Finding resiliency in the face of financial barriers: Development of a conceptual framework for people with cardiovascular-related chronic disease.

Medicine

PubMedID: 27930562

Campbell DJ, Manns BJ, LeBlanc P, Hemmelgarn BR, Sanmartin C, King-Shier K. Finding resiliency in the face of financial barriers: Development of a conceptual framework for people with cardiovascular-related chronic disease. Medicine (Baltimore). 2016;95(49):e5561.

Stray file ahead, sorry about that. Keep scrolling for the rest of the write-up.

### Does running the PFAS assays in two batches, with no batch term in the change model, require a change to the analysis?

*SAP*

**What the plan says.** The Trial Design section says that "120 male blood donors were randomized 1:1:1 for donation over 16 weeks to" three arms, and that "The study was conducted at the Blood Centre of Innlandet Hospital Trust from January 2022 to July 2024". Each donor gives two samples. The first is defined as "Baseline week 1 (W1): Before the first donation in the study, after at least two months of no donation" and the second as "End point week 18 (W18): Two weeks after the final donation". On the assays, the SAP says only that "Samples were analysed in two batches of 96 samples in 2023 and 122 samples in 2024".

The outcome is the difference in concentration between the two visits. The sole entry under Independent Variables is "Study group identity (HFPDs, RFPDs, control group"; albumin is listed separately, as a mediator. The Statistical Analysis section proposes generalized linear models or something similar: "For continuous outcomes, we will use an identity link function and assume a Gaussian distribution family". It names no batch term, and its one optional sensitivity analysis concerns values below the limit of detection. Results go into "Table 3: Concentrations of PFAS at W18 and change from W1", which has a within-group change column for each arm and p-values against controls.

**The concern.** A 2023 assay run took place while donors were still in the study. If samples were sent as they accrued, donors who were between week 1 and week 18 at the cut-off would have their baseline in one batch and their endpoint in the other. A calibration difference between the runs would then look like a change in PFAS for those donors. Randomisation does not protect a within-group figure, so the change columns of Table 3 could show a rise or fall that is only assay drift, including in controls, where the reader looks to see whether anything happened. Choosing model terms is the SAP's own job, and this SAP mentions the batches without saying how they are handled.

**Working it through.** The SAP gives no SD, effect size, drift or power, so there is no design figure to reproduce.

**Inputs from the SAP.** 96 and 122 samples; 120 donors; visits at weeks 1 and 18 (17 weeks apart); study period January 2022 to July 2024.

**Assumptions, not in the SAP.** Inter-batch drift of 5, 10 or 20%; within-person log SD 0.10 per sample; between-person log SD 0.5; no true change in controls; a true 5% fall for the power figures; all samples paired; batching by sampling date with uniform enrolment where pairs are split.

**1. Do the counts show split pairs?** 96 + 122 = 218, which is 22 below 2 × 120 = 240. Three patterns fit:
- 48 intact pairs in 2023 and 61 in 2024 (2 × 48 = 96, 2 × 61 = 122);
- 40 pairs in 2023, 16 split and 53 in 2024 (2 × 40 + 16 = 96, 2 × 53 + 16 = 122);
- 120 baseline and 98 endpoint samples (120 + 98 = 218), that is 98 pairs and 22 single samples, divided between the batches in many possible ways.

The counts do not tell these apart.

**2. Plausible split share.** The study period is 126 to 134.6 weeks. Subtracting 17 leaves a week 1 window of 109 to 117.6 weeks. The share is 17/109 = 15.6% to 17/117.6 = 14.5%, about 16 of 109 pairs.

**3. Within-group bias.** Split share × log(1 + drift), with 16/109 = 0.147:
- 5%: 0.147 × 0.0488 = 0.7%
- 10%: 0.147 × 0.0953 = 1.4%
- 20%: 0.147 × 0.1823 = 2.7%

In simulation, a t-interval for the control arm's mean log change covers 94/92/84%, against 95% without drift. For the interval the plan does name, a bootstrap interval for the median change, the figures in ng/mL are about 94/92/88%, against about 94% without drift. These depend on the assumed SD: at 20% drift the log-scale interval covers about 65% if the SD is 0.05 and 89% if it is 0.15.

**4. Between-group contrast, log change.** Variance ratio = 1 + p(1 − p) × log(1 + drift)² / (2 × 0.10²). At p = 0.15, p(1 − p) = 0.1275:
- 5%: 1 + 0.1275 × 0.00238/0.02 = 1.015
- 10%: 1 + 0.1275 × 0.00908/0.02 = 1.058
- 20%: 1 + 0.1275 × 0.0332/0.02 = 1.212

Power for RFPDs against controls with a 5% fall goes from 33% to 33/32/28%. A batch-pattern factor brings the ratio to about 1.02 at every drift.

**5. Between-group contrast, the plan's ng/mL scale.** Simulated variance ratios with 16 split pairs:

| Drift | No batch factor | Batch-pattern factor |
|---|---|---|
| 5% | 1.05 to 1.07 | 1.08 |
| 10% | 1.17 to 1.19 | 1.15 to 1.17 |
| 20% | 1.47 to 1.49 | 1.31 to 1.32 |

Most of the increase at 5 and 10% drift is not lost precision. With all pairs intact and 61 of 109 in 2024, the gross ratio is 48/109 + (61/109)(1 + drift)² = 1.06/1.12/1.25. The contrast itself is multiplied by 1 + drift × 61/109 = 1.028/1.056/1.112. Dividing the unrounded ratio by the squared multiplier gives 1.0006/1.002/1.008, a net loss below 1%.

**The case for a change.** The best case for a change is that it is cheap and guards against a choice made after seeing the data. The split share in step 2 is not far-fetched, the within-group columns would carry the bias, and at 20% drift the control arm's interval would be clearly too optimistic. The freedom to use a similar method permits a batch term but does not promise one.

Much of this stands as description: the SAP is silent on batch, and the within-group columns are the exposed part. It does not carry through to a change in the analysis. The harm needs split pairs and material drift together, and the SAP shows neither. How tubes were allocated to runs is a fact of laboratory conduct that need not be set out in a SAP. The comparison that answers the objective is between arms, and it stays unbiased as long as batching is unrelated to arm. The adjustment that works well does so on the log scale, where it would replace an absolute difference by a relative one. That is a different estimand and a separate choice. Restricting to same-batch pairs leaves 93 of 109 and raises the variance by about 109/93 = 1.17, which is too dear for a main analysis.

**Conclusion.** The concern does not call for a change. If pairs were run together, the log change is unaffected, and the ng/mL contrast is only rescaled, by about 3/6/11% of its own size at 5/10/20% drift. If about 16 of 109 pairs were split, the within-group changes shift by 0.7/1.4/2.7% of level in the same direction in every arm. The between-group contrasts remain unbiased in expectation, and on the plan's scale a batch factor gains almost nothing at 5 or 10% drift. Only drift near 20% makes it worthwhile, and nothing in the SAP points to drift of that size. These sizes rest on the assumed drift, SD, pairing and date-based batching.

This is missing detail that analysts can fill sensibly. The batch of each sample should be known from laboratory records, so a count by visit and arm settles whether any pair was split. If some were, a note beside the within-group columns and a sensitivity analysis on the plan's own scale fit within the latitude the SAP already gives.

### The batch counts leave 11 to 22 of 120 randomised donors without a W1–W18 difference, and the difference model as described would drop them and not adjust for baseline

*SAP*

Patients with chronic diseases often face financial barriers to optimize their health. These financial barriers may be related to direct healthcare costs such as medications or self-monitoring supplies, or indirect costs such as transportation to medical appointments. No known framework exists to understand how financial barriers impact patients' lives or their health outcomes. We undertook a grounded theory study to develop such a framework. We used semistructured interviews with a purposive sample of participants with cardiovascular-related chronic disease (hypertension, diabetes, heart disease, or stroke) from Alberta, Canada. Interview transcripts were analyzed in triplicate, and interviews continued until saturation was reached. We interviewed 34 participants. We found that the confluence of 2 events contributed to the perception of having a financial barrier-onset of chronic disease and lack of income or health benefits. The impact of having a perceived financial barrier varied considerably. Protective, predisposing, or modifying of factors determined how impactful a financial barrier would be. An individual's particular set of factors is then shaped by their worldview. This combination of factors and lens determines one's degree of resiliency, which ultimately impacts how well they cope with their disease. The role of financial barriers is complex. How well an individual copes with their financial barriers is intimately tied to resiliency, which is related to the composite of a personal circumstances and their worldview. Our framework for understanding the experience of financial barriers can be used by both researchers and clinicians to better understand patient behavior.